Mullerian duct anomalies are common causes of recurrent abortion and poor pregnancy outcomes. Patients with Mullerian duct anomalies are known to have a higher incidence of infertility, repeated first trimester spontaneous abortions, intrauterine fetal growth retardation, fetal mal-position, preterm labor, and retained placenta.1, 2 The overall prevalence of mullerian duct anomalies among infertile women is said to be 3.5% and among women with history of recurrent abortions, the prevalence is as high as 13%.3
Among the several anomalies constituting mullerian duct anomalies, bicornuate uterus forms a predominant one, with an incidence of 25%. In addition, didelphic uterus also forms an essential component of mullerian duct anomalies, with a prevalence of 11%.3 It has been well-established that presence of these abnormalities results in poor pregnancy outcomes. The incidence of various outcomes of pregnancy among patients with didelphic uterus includes spontaneous abortion (36%), pre term deliveries (23%) and term deliveries (40.6%), while the same for bicornuate uterus includes 37%, 16.4% and 43.3% respectively.3 It is therefore essential to look out for mullerian duct anomalies in a women with repeated pregnancy losses.
The mainstay in management of bicornuate uterus is surgery. The ability of the Strassman procedure to prolong subsequent gestations in such cases is uncertain, but it has been shown to be effective in a select group who has experienced recurrent pregnancy losses.4, 5 In this case report, we present a case of recurrent abortions in a patient with bicornuate uterus which was managed surgically with laparoscopic metroplasty.
A patient with two previous spontaneous first trimester abortions came to our hospital for evaluation for conception. Per vaginal examination showed normal vagina with single cervix and bicornuate uterus. The clinical findings were confirmed by CT evaluation. (Figure 1) The patient was counseled and taken up for laparoscopic metroplasty after obtaining consent from both the patient and her hsuband. Laparoscopic metroplasty with diagnostic hysteroscopy was performed in the early proliferative phase. Antibiotics were administered before the surgery. In the lithotomy position, a diagnostic laparoscopy and hysteroscopy were performed. Hysteroscopy showed the presence of single cervix with bicornuate uterus with tubal opening in each cornu.
For the laparoscopic metroplasty procedure, a 10-mm trocar was inserted at the palmar point and insufflated with carbon dioxide at a pressure of a 15 mmHg. On direct view, two 5-mm trocars were placed in the right and left lower quadrant of the abdomen. There was no adhesion of the uterus to the bowel or bladder or in the pelvic cavity. The fallopian tubes and ovaries were normal. (Figure 2) At first, a superficial incision was held along the medial aspect of the uterine horns meeting at the base with a bipolar needle. After that an incision deep enough to cut the myometrium was held along the medial aspect of the uterine horns with a monopolar hook. (Figure 3) This incision extended from the superior aspect of each horn near the interstitial region of the fallopian tubes to the inferior aspect of the uterus. The endometrium was exposed. Apposition of the myometrium excluding endometrium was done using interrupted sutures with 2-0 PDS to form a single uterine cavity. (Figure 4)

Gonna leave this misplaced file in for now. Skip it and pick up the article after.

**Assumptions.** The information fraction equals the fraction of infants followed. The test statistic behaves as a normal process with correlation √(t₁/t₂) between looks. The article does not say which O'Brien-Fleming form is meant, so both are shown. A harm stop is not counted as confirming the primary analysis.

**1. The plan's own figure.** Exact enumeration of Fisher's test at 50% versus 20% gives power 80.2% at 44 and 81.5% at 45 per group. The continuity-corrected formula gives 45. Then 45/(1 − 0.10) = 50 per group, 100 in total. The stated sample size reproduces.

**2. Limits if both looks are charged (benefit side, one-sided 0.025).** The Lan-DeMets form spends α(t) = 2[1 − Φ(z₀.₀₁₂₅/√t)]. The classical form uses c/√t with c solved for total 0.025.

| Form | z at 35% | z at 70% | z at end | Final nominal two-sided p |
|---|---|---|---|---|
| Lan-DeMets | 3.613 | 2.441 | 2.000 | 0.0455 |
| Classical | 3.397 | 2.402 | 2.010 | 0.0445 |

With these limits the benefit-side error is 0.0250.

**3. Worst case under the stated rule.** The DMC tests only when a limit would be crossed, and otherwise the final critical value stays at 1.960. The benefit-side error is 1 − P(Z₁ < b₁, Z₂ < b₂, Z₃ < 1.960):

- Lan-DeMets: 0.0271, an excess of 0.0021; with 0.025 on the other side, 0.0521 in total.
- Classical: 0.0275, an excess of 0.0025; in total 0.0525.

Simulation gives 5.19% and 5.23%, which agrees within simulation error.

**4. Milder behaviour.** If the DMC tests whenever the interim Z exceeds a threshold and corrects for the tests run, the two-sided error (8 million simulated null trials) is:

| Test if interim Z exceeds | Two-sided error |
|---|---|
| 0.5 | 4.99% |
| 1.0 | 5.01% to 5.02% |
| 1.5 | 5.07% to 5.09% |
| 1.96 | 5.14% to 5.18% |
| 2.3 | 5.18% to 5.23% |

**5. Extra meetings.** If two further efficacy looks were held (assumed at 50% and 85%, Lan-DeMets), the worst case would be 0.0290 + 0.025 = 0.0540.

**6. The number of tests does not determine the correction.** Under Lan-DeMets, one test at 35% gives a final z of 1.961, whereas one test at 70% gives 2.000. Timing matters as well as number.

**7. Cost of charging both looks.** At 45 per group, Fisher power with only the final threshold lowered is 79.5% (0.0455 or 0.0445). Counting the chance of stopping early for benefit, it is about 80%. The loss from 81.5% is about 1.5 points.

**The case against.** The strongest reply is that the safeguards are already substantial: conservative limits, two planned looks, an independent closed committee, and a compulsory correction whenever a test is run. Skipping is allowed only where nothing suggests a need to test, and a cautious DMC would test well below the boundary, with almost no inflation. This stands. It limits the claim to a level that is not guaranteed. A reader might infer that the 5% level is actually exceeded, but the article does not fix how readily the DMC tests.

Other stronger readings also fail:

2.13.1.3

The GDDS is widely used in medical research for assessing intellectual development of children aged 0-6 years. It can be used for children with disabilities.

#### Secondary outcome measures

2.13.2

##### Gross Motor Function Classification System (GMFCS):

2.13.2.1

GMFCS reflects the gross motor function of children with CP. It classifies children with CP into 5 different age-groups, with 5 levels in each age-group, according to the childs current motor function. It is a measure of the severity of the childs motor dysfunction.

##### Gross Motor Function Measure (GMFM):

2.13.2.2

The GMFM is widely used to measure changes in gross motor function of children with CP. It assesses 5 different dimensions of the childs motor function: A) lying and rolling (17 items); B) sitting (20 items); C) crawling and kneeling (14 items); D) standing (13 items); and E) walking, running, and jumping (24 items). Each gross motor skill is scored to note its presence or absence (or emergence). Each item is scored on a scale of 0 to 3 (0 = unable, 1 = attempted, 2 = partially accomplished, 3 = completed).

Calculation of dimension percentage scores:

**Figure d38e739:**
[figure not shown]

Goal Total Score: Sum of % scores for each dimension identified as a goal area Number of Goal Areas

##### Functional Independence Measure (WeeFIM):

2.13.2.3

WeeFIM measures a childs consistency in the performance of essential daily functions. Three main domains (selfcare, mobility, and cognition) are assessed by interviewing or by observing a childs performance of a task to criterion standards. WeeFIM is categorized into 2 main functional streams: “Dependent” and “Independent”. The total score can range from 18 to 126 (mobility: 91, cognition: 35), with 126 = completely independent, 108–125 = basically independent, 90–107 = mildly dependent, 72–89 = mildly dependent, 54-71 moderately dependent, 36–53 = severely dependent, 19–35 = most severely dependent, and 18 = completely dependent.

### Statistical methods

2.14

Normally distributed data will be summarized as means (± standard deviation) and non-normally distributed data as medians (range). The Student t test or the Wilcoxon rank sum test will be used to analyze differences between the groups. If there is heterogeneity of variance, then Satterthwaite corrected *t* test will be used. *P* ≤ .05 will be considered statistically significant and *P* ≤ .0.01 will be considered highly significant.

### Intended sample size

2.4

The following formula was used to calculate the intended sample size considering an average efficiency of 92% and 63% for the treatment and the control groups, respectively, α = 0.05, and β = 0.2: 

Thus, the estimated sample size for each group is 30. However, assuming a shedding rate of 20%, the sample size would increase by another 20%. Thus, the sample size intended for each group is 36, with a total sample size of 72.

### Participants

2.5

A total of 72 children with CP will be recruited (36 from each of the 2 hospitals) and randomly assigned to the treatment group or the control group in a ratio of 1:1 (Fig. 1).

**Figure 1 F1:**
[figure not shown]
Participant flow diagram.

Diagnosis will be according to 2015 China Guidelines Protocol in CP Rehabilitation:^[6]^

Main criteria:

The post-operative period was uneventful. Patient was given conjugated estrogen for 21 days and medroxyprogesterone for last 10 days for 6 months.
Metroplastic surgery was described by Strassman in 1952 for class III, IV and V anomalies, and it was subsequently modified and simplified by Jones in 1953 (wedge excision of the septum) and Tompkins in 1962 (incision of the septum).6
Laproscopy for the treatment of Bicornuate uterus is a safe option. Initially it was used for diagnostic purpose only but in the hands of skilled surgeons it is considered an alternative to abdominal Strassman metroplasty. The key advantage of laparoscopic procedure is less incidence of adhesion due to minimial tissue handling.7 Adhesions are further minimized by use of liquid agents like 4% Icodextrin solution or spraying with hydrogel barriers.8 However, good suturing skills are required for ensuring complete hemostasis in laproscopy. Adequate care may be taken to ensure that the myometrial edges are not sutured under tension, as it is prone for hematoma formation. It also increases the chances of necrosis formation in the uterine musculature. In this case, patient was not willing for second look laproscopy and therefore it was averted.
Laparoscopic metroplasty may be considered as a therapeutic procedure for bicornuate uterus and didelphic uterus to facilitate pregnancy. However, the performance of scarred uterine musculature during the labor has been questioned in several studies. Elevating intrauterine pressure upto 150 mmHg with a continuous positive pressure flow of 5% dextrose solution was proven to be effective in combating labour.9 Although there is an increased chance of scar rupture during late pregnancy, the successful outcomes in terms of full term normal vaginal delivery has been observed in 62.5% of the patients who have undergone laparoscopic metroplasty.10
Laparoscopic metroplasty has been shown to be a safe procedure and with all the additional benefits of minimally invasive surgery it is certainly a viable alternative to conventional open abdominal metroplasty. Despite the controversy in the literature, surgical metroplasty is indicated in symptomatic patients with recurrent poor reproductive outcomes, and laparoscopic metroplasty should almost certainly be the preferred option.